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Old 04-16-2016, 07:36 AM   #237
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I originally wrote this as a response to a recent thread on downsizing, but decided that it belonged here, as a update to our philosophy of living in the later part of the retirement years.
.................................................. ................................
As we get even older, our philosophy has changed, bringing to mind an old proverb that I learned as a kid...

" Le temps, c'est l'étoffe dont la vie est faite", "Time is the stuff of which life is made" or loosely translated as "Time is money"...

We still have three "homes", full of the normal accumulation of "stuff". Florida goes this year, our lake place next year, and moving to our CCRC apartments, from our Villa, the next year.

No regrets for any of these homes, but we no longer place a monetary value on the belongings therein, so the plan is to turn all of it, over to the kids, to take what they want, and then have them hire someone to go through the clearing out process... ultimately to hire waste management trucks for whatever remains.

The twenty or thirty thousand dollars that may disappear during this process is a pittance compared to the anguish of handling it on a piece by piece basis.

There comes a point in time, when money is much less important than peace of mind, and when quality of life becomes a function of time.
.................................................. .................................................. .

All of this comes as a result of integrating with so many people of our own age, (and those who are even fifteen to twenty five years older) who are enjoying a simpler, very happy life, in the CCRC apartments. A single monthly payment that covers all of the cares of home ownership. Meals, transportation, all utilities, and costs of home ownership as well as age related social activities.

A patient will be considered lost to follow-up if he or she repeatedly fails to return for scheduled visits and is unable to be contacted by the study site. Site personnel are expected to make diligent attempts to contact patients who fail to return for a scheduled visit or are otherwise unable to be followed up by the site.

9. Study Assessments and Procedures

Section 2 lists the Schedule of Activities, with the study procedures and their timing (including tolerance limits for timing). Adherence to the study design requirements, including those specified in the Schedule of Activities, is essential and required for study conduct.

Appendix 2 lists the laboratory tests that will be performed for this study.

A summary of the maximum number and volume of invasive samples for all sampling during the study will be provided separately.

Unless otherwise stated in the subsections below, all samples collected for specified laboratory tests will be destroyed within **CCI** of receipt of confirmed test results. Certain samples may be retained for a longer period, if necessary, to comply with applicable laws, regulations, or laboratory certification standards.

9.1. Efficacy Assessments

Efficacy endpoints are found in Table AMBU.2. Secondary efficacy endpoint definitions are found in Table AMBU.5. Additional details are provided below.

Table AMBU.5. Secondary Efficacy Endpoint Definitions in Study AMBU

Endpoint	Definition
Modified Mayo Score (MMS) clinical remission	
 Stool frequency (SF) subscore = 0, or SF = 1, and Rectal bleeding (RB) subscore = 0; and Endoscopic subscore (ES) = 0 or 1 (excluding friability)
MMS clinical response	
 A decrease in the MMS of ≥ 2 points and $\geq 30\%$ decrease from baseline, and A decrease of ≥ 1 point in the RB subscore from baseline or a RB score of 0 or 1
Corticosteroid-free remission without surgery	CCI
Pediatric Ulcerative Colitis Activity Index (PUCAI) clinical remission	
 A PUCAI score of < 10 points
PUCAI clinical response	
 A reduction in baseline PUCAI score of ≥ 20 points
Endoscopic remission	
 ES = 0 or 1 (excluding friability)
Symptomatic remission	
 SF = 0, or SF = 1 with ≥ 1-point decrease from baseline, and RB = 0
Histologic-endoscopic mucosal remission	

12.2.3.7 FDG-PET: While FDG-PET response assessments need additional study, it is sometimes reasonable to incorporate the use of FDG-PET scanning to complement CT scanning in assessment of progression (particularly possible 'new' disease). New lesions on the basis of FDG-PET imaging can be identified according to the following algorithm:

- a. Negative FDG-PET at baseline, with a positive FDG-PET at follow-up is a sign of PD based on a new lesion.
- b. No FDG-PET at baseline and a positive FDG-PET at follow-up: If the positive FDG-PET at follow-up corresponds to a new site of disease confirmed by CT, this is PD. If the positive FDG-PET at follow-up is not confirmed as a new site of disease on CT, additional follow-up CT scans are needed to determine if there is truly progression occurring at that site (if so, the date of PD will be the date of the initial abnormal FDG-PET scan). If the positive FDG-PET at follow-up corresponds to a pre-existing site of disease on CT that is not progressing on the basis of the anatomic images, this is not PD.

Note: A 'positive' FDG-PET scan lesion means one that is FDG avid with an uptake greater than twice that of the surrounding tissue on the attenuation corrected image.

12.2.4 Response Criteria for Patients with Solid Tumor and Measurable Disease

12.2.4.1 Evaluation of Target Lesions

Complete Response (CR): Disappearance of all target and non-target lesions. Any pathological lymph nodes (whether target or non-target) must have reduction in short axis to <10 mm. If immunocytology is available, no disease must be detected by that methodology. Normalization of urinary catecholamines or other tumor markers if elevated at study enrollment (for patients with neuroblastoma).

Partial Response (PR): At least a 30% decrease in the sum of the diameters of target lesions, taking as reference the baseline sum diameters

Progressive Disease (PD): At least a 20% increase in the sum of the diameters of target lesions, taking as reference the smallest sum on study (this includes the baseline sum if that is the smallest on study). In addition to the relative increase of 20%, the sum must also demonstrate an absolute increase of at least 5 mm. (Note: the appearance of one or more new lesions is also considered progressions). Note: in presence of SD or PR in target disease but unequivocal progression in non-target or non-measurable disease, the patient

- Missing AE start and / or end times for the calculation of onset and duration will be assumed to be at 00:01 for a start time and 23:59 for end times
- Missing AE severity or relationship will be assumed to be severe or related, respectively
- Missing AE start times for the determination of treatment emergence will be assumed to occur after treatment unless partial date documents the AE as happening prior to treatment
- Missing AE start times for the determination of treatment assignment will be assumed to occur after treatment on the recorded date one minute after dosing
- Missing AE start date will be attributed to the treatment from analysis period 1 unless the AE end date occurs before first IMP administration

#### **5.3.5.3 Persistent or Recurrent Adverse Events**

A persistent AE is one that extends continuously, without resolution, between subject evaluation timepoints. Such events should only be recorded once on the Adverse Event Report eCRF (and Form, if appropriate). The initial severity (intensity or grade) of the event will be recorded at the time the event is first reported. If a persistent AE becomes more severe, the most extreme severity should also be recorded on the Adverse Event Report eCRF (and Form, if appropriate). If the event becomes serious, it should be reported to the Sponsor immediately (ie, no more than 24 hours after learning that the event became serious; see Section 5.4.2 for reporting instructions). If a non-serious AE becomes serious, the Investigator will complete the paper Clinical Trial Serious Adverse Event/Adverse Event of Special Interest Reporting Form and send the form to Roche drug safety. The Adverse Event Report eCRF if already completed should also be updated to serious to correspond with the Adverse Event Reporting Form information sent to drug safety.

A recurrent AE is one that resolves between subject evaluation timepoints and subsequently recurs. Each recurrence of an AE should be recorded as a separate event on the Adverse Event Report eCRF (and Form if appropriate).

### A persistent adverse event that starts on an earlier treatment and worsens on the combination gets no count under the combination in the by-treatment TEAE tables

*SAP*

Most recently, as part of this process, a friendship with one of the residents of my own age, who has been totally blind since age six. We are going through a mind bending experience of learning to use the computer without having sight. Since he is very smart, (has taught college history) the challenge is fun for both of us.

Another friend, still living in the Villas, also makes life interesting. He is now 97, and two years ago, renewed his pilot's license. Ten years ago, he finished building his own airplane in his garage. Le Pou de Ciel... the Flying Flea. It is hangered in a small airport fifteen miles from here. Next week, we're going up to check on it. He has a new engine to be installed. (BTW... not for him to fly, but as part of his hobby... the plane is built from 1931 plans for what was to be the people's plane, ala the Volkswagen.

Ooops... too wordy... a genetic flaw...



Not the kind of thing that we think of at age 60 or 70, but a philosophical change of heart that comes in the eighties.
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Old 04-16-2016, 12:10 PM   #238
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Nice reflection, imoldernu. I hadn't thought about it, but my mother was quite happy living in an apartment for the last 7 years of her life after always being in houses. And getting rid of all the accumulated STUFF in the house I grew up in wasn't hard for them when they were ready to sell it (other than the sheer volume of STUFF, including boxes that hadn't been unpacked from her parents' house after they died 40 years earlier).

I think your plan sounds excellent and hope it all goes as you wish.
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Old 04-16-2016, 12:22 PM   #239
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Many thanks to Options for those links!
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Old 04-16-2016, 06:31 PM   #240
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I have been steadily downsizing stuff for years because I didn't want to saddle my kids with the job if something happened to us. I have had to clean out a few people's lifetime of stuff and it was not fun. I started in earnest in my 50's and will be 62 soon. It also feels so much better to live in a smaller space with less stuff. My Mom went into an apartment in her later years and like it very much.